- The Washington Times - Saturday, July 27, 2002

House Republican leaders, heading home to face voters anxious over retirement security, announced yesterday they will introduce legislation to seize the mansions and yachts of corrupt corporate executives.

"We need to do more to strip corrupt corporate kingpins of their ill-gotten gains," said House Majority Whip Tom DeLay, Texas Republican. "We're taking the mansion. We're draining the accounts. And we're coming after the yacht."

Mr. DeLay was flanked at his news conference by an enlarged photograph of a $15 million Florida mansion under construction for Scott Sullivan, the former chief financial officer of WorldCom, which stands accused of defrauding investors out of billions of dollars. Republican leaders said they will introduce their bill in September, after lawmakers' monthlong August recess that begins for the House today.

Democrats said the Republicans' latest move, coupled with their support of a bill to increase the criminal penalties for corporate wrongdoers, is more evidence that Republicans feel vulnerable politically on the issue.

"Nothing is more pitiful or more funny than a flock of repentant politicians in full flight," said Rep. David R. Obey, Wisconsin Democrat.

And Rep. Jose E. Serrano, New York Democrat, boasted to reporters that he will control the Appropriations subcommittee that holds the purse strings for the FBI next year when Democrats win back the House. Mr. Serrano has been critical of the FBI's surveillance of Puerto Rican nationalists from the 1950s to the 1970s.

"Is this a great country or what?" Mr. Serrano said, referring to himself as "chairman-to-be."

But Mr. DeLay said internal polling that he reviewed yesterday shows all incumbent Republicans in competitive districts with comfortable leads. Republicans hold a 12-seat advantage in the House.

"I don't know where all this comes from, that it's unsettling out there and that we're in danger and we're going to lose the House," Mr. DeLay said. "This notion that we haven't been doing anything, that the voter is going to blame the Republicans for what crooked CEOs do, is just not appearing anywhere we have been able to find."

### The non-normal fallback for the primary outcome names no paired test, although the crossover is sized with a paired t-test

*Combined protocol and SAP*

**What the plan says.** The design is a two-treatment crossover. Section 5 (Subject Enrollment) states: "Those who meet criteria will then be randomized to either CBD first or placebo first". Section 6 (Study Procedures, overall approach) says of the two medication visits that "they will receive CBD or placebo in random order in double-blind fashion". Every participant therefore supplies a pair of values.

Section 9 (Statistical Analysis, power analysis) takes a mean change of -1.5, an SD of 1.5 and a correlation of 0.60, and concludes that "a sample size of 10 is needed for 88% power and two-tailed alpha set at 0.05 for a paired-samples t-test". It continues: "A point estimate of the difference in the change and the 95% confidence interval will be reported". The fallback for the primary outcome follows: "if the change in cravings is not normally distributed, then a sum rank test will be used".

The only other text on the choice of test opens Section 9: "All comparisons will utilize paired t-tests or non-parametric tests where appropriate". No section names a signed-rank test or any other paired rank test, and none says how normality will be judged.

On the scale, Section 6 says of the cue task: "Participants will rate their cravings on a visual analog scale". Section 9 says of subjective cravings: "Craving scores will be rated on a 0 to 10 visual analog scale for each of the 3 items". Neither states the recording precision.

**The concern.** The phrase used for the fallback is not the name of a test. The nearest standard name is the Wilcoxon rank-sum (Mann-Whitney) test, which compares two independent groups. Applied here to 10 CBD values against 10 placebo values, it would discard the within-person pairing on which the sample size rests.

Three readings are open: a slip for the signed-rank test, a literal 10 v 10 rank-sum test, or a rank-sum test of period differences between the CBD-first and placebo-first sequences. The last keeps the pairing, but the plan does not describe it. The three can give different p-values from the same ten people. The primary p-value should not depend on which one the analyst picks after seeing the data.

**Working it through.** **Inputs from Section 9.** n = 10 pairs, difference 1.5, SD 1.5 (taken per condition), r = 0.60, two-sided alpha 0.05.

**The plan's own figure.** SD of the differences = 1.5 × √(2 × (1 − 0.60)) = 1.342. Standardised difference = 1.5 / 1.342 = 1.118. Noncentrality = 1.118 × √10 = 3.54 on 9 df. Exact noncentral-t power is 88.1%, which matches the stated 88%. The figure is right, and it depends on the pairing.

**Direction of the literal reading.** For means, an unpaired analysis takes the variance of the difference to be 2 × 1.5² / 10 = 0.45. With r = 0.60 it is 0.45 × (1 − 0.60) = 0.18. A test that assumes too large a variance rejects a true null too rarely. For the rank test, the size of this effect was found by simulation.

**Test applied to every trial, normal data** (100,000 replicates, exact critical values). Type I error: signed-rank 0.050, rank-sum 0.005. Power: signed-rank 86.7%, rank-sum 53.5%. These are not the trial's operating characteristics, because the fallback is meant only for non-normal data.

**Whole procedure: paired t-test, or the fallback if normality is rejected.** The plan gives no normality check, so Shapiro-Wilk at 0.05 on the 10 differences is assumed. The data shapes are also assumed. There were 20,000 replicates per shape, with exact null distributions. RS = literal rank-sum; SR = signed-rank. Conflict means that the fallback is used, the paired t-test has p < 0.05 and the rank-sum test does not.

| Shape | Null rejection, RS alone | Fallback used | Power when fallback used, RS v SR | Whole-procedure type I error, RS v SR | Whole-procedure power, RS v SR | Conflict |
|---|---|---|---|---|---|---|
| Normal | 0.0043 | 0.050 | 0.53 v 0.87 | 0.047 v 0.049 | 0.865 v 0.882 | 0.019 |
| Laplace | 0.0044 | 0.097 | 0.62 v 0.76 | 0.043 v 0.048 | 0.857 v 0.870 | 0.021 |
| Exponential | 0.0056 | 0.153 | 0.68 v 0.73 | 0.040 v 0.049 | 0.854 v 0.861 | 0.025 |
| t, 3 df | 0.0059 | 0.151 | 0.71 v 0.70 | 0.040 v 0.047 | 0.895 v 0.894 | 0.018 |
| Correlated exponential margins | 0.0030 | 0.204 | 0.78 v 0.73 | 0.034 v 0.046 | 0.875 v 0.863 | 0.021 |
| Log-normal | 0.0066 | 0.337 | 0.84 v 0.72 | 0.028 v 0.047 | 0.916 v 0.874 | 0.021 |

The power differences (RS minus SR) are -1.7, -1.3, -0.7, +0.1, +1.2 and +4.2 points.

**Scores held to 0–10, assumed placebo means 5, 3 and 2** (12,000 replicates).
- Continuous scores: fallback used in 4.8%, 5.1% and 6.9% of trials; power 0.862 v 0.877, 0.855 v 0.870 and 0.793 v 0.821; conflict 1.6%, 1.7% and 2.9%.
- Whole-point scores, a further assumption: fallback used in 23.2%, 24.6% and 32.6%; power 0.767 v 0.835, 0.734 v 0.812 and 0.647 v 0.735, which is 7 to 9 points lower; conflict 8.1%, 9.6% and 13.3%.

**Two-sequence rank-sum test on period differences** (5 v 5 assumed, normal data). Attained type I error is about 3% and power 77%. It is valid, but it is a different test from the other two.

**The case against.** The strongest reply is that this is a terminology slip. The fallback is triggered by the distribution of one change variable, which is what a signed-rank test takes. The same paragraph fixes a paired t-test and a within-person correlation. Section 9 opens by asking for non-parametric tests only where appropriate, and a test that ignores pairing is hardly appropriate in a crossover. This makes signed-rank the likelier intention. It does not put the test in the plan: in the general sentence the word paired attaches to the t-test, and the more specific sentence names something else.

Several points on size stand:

Rep. Mike Pence, a freshman Republican from Indiana, said passage this week of the corporate-accountability bill will shield incumbent Republicans against Democrats' charges that the GOP is too cozy with big business.

"I think we put the pin back in the hand grenade on this," said Mr. Pence, adding that his Democratic opponent "has been talking about nothing else" for the past three weeks.

The Republicans' "investor relief" bill is not yet written, but lawmakers said it will contain provisions to seize assets of corrupt corporate executives, prevent those assets from paying the fees of lawyers in such cases, and reduce taxes on retirement investments.

Current law allows the Securities and Exchange Commission to collect civil fines and other penalties for corporate malfeasance and distribute that money to aggrieved investors. Total collections in 2001 exceeded $500 million, and Rep. Richard H. Baker, Louisiana Republican, said that total "will likely go up rather dramatically."

Mr. Baker said he hopes the legislation will give the SEC seizure powers much like the Drug Enforcement Administration.

"If you happen to be selling drugs and you're in somebody else's car, that car gets impounded, put in a lot and protected until the issues have been resolved," Mr. Baker said. "So, we seize assets so that they don't run off to the Caribbean or off to trial lawyers, that they stay in a bank account so that they can be allocated to their rightful owner."

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